Electronic Energy Migration in Microtubules

Author: Aarat P Kalra1, Alfy Benny1, Sophie M Travis2, Eric A Zizzi3, Austin Morales-Sanchez1, Daniel G Oblinsky1, Travis J A Craddock4, Stuart R Hameroff5, M Bruce MacIver6, Jack A Tuszyński3,7,8, Sabine Petry2, Roger Penrose9, Gregory D Scholes1
1 Department of Chemistry, New Frick Chemistry Building, Princeton University, Princeton, New Jersey08544, United States.
2 Department of Molecular Biology, Schultz Laboratory, Princeton University, Princeton, New Jersey08544, United States.
3 Department of Mechanical and Aerospace Engineering (DIMEAS), Politecnico di Torino, Torino10129, Italy.
4 Departments of Psychology & Neuroscience, Computer Science, and Clinical Immunology, Nova Southeastern University, Ft. Lauderdale, Florida33314, United States.
5 Department of Anesthesiology, Center for Consciousness Studies, University of Arizona, Tucson, Arizona85721, United States.
6 Department of Anesthesiology, Stanford University School of Medicine, Stanford, California94305, United States.
7 Department of Physics, University of Alberta, Edmonton, AlbertaT6G 2E1, Canada.
8 Department of Oncology, University of Alberta, Edmonton, AlbertaT6G 1Z2, Canada.
9 Mathematical Institute, Andrew Wiles Building, University of Oxford, Radcliffe Observatory Quarter, Woodstock Road, Oxford, OX2 6GG, United Kingdom.
Conference/Journal: ACS Cent Sci
Date published: 2023 Jan 12
Other: Volume ID: 9 , Issue ID: 3 , Pages: 352-361 , Special Notes: doi: 10.1021/acscentsci.2c01114. , Word Count: 200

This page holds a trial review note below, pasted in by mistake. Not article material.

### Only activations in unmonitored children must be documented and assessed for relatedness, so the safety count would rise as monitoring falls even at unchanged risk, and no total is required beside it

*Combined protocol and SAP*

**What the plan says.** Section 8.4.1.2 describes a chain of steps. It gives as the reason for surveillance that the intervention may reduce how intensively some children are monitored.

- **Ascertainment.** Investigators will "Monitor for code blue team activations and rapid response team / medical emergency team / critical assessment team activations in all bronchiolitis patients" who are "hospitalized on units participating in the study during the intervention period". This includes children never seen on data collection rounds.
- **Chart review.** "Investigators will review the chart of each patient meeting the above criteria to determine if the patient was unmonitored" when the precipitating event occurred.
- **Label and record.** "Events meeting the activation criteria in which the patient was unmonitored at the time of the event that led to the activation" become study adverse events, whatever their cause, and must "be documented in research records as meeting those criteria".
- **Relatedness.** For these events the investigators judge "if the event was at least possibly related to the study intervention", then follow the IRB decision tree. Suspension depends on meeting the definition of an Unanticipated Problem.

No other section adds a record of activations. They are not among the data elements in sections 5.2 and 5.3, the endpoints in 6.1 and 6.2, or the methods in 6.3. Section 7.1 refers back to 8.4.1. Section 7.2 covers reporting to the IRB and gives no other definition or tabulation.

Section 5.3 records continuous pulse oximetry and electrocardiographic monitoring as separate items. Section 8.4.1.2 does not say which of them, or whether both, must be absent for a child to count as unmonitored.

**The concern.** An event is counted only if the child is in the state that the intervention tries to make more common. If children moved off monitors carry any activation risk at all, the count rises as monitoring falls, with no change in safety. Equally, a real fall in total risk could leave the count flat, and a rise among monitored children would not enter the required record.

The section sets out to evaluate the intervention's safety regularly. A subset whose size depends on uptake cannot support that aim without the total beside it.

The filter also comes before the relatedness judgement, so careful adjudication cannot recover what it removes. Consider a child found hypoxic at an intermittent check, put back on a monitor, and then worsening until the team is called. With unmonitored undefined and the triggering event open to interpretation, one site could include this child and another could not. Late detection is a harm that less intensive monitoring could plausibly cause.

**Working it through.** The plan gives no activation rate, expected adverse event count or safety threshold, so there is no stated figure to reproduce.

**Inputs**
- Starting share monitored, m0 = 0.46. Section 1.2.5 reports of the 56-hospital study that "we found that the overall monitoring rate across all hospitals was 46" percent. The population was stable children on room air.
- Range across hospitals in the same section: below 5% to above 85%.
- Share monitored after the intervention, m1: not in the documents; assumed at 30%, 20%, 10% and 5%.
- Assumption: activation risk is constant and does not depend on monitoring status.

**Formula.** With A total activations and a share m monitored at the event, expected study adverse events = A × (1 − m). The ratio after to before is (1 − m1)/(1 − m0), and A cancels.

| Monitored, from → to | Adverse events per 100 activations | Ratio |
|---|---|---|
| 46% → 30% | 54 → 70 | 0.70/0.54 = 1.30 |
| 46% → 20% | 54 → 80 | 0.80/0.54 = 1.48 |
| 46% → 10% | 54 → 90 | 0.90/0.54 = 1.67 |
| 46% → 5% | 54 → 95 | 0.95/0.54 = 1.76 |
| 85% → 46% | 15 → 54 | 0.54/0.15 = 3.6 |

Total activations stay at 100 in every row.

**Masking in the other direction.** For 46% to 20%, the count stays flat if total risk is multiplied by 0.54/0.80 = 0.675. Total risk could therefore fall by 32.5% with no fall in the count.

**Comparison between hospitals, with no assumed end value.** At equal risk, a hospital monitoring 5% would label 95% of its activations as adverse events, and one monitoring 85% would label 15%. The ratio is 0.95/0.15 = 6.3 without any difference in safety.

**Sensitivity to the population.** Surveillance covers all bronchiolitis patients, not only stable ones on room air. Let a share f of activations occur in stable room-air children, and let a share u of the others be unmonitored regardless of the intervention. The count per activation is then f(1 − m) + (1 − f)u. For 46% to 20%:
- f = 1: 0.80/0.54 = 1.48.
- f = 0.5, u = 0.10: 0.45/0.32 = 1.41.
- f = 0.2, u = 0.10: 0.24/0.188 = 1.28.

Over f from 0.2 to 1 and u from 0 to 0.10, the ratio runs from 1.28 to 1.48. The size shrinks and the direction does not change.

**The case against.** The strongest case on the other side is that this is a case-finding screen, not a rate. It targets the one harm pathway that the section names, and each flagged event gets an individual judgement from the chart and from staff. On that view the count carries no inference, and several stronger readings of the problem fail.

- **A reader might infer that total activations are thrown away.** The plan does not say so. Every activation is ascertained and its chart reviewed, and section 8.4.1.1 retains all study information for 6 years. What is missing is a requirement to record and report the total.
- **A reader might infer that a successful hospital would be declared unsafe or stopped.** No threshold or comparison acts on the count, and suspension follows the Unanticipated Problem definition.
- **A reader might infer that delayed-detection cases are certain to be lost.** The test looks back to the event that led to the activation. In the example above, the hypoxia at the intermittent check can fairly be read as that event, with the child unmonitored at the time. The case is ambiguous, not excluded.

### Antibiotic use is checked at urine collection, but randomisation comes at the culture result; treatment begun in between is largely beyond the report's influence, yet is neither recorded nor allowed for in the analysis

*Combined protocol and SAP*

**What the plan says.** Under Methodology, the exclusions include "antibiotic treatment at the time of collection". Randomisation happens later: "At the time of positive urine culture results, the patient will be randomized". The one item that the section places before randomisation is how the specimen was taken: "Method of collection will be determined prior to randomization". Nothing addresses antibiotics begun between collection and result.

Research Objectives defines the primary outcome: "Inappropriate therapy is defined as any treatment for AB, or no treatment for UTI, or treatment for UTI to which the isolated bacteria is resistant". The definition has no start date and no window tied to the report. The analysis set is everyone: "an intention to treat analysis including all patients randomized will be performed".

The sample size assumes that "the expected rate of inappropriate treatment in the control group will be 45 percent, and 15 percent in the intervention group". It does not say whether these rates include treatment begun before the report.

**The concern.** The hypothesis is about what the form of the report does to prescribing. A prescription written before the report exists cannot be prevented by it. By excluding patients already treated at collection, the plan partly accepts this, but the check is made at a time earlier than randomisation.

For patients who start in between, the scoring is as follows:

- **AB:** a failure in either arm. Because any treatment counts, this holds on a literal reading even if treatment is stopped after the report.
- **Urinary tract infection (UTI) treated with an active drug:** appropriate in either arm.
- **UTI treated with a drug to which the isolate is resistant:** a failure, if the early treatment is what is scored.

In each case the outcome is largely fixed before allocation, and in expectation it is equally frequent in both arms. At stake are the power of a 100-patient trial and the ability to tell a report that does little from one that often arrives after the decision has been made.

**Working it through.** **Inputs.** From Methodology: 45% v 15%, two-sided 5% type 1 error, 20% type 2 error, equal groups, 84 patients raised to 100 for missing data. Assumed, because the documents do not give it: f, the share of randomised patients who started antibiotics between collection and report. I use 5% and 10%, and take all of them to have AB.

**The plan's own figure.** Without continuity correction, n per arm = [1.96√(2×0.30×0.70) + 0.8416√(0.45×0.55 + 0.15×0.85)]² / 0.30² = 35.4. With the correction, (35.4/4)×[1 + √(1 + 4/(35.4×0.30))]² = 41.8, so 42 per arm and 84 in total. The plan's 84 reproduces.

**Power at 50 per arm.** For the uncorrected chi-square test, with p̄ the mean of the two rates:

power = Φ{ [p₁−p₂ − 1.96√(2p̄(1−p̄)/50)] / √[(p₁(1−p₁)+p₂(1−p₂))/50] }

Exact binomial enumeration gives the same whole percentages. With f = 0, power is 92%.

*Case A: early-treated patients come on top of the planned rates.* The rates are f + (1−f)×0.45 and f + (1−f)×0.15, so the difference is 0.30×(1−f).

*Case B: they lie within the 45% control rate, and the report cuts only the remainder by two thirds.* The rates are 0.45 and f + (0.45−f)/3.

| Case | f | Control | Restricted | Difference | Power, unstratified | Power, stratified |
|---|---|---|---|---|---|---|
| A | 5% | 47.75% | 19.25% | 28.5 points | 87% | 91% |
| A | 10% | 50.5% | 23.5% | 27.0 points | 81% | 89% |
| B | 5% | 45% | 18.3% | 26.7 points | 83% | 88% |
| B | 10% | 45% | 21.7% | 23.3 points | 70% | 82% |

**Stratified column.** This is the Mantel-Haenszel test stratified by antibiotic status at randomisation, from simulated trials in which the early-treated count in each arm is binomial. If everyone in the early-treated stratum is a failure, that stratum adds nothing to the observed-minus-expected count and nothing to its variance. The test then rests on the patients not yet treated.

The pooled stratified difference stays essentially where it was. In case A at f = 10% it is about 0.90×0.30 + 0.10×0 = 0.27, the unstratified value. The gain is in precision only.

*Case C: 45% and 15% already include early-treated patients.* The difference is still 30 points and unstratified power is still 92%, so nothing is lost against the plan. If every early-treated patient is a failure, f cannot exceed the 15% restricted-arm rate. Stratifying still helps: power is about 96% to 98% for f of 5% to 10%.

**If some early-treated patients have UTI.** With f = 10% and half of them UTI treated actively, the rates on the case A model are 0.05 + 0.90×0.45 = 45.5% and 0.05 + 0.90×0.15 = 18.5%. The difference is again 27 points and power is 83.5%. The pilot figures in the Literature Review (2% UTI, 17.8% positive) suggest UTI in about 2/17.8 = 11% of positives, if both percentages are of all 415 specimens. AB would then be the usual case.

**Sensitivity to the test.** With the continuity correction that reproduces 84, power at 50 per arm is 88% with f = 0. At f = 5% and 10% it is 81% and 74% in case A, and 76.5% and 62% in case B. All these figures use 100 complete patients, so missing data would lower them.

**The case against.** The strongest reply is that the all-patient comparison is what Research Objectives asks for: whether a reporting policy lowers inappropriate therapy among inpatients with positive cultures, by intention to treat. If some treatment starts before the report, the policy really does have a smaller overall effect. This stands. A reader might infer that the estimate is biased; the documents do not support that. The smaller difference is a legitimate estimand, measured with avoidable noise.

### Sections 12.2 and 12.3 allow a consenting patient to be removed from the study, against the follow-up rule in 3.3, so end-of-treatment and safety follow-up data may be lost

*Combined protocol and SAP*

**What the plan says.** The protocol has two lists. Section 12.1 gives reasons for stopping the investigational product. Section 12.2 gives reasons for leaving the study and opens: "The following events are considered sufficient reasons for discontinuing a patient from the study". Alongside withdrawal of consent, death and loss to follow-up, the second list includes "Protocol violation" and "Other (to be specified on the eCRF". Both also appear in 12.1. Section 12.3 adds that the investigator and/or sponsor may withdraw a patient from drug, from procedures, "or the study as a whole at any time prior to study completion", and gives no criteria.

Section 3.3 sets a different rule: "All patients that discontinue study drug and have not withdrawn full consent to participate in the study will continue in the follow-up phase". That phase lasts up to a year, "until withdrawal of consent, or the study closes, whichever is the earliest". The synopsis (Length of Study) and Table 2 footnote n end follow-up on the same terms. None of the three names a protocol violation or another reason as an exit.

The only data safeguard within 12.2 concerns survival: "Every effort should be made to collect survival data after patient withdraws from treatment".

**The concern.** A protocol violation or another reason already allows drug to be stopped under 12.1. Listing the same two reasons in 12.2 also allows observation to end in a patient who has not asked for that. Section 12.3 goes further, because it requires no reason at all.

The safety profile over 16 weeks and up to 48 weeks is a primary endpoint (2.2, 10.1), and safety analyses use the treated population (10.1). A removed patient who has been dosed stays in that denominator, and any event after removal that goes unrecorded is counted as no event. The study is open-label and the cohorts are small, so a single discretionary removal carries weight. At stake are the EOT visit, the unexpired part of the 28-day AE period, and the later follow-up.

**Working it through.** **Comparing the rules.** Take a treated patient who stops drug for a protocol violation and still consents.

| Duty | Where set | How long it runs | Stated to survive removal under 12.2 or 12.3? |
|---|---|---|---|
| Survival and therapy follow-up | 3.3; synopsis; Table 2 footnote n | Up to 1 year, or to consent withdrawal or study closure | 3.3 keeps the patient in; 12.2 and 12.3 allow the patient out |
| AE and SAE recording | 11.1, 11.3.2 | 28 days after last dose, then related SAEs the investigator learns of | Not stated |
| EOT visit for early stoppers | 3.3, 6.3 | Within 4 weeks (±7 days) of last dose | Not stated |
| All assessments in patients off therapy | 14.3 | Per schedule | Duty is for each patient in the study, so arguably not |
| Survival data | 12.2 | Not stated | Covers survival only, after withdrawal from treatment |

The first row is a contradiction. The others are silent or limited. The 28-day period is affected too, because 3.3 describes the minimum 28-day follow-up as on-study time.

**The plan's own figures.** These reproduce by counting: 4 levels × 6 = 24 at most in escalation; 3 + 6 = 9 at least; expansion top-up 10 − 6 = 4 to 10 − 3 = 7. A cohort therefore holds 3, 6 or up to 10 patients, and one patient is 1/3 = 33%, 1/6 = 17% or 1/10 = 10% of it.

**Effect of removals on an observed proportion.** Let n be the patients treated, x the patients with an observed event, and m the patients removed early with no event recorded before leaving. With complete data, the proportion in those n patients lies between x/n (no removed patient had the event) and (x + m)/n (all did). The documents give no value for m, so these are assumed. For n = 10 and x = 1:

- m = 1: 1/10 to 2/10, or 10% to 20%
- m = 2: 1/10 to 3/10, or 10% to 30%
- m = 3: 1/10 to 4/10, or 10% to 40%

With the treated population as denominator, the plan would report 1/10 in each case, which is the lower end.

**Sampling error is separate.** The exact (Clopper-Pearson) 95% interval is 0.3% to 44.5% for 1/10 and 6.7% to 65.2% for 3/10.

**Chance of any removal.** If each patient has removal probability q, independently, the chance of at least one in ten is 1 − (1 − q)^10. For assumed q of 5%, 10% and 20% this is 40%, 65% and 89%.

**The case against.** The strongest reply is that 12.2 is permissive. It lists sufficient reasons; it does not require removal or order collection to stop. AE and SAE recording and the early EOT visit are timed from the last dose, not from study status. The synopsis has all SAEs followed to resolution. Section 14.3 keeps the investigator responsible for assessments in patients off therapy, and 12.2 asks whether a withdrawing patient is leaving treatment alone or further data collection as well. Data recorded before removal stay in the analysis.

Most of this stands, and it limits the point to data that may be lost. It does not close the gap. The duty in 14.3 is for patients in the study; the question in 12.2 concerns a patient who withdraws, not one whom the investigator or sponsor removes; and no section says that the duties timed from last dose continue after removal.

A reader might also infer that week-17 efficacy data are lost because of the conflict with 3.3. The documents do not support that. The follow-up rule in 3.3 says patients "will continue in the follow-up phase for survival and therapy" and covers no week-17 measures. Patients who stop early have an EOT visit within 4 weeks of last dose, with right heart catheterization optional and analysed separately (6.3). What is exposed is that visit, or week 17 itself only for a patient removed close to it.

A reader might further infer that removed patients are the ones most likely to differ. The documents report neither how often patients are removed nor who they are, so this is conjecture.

The repeating arrangement of tubulin dimers confers great mechanical strength to microtubules, which are used as scaffolds for intracellular macromolecular transport in cells and exploited in biohybrid devices. The crystalline order in a microtubule, with lattice constants short enough to allow energy transfer between amino acid chromophores, is similar to synthetic structures designed for light harvesting. After photoexcitation, can these amino acid chromophores transfer excitation energy along the microtubule like a natural or artificial light-harvesting system? Here, we use tryptophan autofluorescence lifetimes to probe energy hopping between aromatic residues in tubulin and microtubules. By studying how the quencher concentration alters tryptophan autofluorescence lifetimes, we demonstrate that electronic energy can diffuse over 6.6 nm in microtubules. We discover that while diffusion lengths are influenced by tubulin polymerization state (free tubulin versus tubulin in the microtubule lattice), they are not significantly altered by the average number of protofilaments (13 versus 14). We also demonstrate that the presence of the anesthetics etomidate and isoflurane reduce exciton diffusion. Energy transport as explained by conventional Förster theory (accommodating for interactions between tryptophan and tyrosine residues) does not sufficiently explain our observations. Our studies indicate that microtubules are, unexpectedly, effective light harvesters.

PMID: 36968538 PMCID: PMC10037452 DOI: 10.1021/acscentsci.2c01114